Nature is changing around us, whether in the passing of a bud to bloom or climate change. As artists and scientists, we have the ability to observe and document those changes. A few quiet minutes, connecting with nature, can help us explore the beauty of our own backyards. We can develop a sense of time, of place, of change.
Journey through nature journaling
Nature journaling allows us to observe details by sketching, recording data, and asking questions. It spans the personal and the scientific, letting the mind wander between stories and questions. It lets us take the time to notice, wonder, and stand in awe at the wildness around us. It is about the journey of noticing rather than arriving at a final destination.
Bridging ecology and creativity
We began on a journey through nature journaling this summer, building a new collaboration between the W.K. Kellogg Bird Sanctuary and the Kalamazoo Institute of Arts, or KIA. Creativity and questioning lie at the heart of both art and science, and we were interested in exploring that intersection where art and science can inspire each other. For our outreach fellowship, we hosted a webinar introducing nature journaling and ecology to a community of artists and naturalists. To our surprise, 115 people from across the world (as far as Beijing!) joined us.
The webinar introduced participants to basic ecological principles and provided a framework for sketching outdoor observations. We began with an Ecology 101 lecture, briefly outlining three scales of ecological study: landscapes, communities, and species. This allowed us to present big picture ideas first: broad patterns of environmental change, conservation, and sustainability. We then narrowed in to examine species interactions at the community level, and finally, individual species at an even finer scale. This process of “zooming in” mirrored a basic tenet of nature journaling: to look not further, but closer.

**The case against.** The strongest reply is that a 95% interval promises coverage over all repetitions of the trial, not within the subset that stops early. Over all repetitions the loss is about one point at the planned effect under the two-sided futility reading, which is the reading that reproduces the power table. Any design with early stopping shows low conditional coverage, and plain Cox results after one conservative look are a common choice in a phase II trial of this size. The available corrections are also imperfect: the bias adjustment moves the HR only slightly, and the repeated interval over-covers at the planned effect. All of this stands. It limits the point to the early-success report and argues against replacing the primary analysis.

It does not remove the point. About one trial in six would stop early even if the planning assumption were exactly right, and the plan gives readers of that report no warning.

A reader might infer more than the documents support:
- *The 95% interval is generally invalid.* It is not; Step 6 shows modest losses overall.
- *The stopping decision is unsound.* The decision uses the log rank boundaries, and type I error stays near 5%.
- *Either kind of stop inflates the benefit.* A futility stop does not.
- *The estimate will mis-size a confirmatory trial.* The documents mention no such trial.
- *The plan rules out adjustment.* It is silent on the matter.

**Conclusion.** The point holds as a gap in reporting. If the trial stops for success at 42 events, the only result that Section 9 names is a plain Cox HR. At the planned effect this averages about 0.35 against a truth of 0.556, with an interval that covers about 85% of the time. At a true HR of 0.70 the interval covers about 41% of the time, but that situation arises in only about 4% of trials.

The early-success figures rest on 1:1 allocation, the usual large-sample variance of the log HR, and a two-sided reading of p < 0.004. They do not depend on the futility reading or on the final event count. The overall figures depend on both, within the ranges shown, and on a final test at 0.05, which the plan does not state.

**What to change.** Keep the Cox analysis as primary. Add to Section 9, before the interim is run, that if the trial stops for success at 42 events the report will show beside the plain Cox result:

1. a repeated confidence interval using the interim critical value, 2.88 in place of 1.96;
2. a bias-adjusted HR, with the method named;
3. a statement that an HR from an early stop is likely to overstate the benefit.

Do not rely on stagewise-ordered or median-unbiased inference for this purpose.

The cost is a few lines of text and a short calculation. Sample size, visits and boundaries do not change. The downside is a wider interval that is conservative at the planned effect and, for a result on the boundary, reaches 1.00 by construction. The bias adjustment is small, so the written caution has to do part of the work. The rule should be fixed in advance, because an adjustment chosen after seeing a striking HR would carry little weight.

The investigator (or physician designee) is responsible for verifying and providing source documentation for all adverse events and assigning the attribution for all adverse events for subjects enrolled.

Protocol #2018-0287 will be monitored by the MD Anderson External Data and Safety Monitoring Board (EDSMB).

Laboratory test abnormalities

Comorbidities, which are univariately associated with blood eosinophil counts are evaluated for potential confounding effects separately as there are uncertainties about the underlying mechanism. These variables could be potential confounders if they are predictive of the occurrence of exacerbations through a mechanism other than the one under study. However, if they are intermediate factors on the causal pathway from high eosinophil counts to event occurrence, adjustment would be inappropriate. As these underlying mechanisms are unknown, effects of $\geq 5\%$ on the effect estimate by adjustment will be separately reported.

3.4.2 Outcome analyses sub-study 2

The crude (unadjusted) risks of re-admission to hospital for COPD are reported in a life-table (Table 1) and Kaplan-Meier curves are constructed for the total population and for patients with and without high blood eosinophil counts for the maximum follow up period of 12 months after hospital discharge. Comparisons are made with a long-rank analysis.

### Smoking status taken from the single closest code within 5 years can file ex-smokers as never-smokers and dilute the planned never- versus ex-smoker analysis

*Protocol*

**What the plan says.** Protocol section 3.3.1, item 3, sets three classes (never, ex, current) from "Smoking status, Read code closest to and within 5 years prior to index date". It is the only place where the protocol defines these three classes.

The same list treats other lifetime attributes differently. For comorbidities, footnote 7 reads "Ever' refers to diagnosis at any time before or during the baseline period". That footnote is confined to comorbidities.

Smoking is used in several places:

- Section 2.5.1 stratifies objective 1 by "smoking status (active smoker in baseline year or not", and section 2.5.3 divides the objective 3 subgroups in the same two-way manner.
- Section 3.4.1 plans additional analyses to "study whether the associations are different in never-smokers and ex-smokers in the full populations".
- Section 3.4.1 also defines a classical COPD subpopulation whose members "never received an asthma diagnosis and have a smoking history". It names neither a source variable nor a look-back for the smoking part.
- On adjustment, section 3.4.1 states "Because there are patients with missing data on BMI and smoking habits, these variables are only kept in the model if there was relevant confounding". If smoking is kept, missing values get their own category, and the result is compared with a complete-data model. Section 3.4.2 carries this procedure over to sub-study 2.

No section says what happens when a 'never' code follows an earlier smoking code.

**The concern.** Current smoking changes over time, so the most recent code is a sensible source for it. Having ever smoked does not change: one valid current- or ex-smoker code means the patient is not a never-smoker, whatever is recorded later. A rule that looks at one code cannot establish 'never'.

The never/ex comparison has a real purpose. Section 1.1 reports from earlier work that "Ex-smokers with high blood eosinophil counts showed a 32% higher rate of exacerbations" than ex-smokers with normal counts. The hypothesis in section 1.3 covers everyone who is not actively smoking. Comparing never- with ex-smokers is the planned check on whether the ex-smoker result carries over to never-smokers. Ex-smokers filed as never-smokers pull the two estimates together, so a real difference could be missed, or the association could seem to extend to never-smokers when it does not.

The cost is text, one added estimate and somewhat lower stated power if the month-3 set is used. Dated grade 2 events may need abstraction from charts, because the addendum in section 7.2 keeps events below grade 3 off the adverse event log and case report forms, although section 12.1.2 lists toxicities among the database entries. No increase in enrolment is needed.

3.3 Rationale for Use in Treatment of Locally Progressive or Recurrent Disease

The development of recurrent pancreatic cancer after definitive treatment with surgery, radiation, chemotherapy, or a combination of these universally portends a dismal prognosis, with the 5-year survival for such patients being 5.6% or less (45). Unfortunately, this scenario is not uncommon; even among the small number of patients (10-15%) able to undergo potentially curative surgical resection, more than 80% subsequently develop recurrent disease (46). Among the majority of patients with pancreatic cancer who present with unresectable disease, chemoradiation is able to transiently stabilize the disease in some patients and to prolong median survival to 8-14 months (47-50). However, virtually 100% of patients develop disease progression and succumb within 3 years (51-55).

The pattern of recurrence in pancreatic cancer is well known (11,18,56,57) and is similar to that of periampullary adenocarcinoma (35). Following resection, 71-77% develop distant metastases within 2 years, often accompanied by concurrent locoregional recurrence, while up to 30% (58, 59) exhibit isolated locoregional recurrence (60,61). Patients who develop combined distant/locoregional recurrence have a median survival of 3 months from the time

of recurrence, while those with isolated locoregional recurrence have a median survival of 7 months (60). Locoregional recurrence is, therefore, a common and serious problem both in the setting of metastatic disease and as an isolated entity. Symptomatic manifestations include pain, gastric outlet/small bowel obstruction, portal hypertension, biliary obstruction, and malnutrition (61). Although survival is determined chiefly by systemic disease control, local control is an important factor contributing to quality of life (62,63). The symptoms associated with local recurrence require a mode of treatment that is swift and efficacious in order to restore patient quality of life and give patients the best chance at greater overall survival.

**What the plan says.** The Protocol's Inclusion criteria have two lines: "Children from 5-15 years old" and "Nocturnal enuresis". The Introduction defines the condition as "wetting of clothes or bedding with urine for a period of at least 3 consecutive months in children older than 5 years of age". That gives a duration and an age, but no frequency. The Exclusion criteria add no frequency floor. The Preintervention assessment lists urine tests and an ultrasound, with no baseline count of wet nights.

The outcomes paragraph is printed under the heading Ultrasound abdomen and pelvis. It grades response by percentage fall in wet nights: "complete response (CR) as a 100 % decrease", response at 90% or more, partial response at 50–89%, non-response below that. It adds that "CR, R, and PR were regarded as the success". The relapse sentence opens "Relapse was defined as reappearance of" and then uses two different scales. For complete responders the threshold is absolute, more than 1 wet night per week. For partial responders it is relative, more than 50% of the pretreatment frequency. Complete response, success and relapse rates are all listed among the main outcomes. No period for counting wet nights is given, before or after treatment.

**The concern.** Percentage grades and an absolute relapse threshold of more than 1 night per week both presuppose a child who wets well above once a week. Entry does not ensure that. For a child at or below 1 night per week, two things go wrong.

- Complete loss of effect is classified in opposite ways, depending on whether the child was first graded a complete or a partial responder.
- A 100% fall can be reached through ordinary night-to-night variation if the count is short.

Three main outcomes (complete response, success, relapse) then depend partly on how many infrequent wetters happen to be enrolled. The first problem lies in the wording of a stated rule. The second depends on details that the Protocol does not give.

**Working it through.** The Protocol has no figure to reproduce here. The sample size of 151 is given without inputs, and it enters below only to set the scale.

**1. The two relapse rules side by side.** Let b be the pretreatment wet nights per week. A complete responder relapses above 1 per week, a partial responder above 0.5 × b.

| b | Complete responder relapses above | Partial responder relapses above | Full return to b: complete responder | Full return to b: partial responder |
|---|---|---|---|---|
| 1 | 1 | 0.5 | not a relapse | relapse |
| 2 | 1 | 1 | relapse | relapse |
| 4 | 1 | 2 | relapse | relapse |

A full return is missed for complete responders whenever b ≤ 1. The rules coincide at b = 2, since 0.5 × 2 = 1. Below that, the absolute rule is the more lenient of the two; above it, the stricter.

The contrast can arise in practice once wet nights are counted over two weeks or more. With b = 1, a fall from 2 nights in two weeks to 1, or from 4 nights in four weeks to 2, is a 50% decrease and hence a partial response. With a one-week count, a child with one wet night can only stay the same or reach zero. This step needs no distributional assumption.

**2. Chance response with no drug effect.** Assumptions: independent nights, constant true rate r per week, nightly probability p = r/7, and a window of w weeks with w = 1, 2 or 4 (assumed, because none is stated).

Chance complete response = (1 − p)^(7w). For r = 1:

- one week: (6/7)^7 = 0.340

Once we had laid the groundwork with fundamental ecological concepts, we introduced the audience to the practice of nature journaling as a way to observe those phenomena. We described the layout of a typical nature journaling page and presented examples of diverse journaling styles, emphasizing that the goal of nature journaling is to celebrate the process of observation rather than the perfection of a final product.
Participants had an opportunity to put their new journaling knowledge to practice during the latter half of the webinar. Olivia Mendoza, a botanical illustrator at the KIA, led us through a live drawing lesson, sketching the crocus, a common spring wildflower. Olivia broke down the drawing process into six steps: observing, blocking, shaping, refining, detailing, and coloring. These steps made the sketching process accessible and relaxing. One participant shared, “This class helped break the ice to try something I was intimidated to do.” Another asked, “Can we do this every Saturday?” By the end of the sketching process, we were all inspired to continue observing the natural world.
Patience in practice
We initially envisioned our nature journaling program as a three-part, in-person class, but the circumstances of 2020 challenged us to shift the program to a virtual format. Though a webinar was different from the program we’d imagined, we were ultimately able to connect with far more people virtually than we ever would have in person! We plan to continue our nature journaling program next year in 2021, when it may be safer to connect with local artists and naturalists in person. For now, we will cherish the global reach of our virtual webinar and all who were able to experience nature journaling for the first time.
Neither of us started out with knowledge of nature journaling, but the beauty of nature journaling is its capacity for patience and imperfection. As one participant put it, “[This helped] me gain confidence to be imperfect” while nature journaling. Our nature journals should reflect a path of curiosity and discovery and connect us to our own memories and place. They should reflect a path of engagement with the world around us. They should reflect a path of falling in love with nature.
Meredith Zettlemoyer (Lau Lab) and Corinn Rutkoski (Evans Lab) were the KBS Summer 2020 Outreach Fellows. They helped to develop the Nature Journaling program, a collaboration between the W.K. Kellogg Bird Sanctuary and the Kalamazoo Institute of Arts.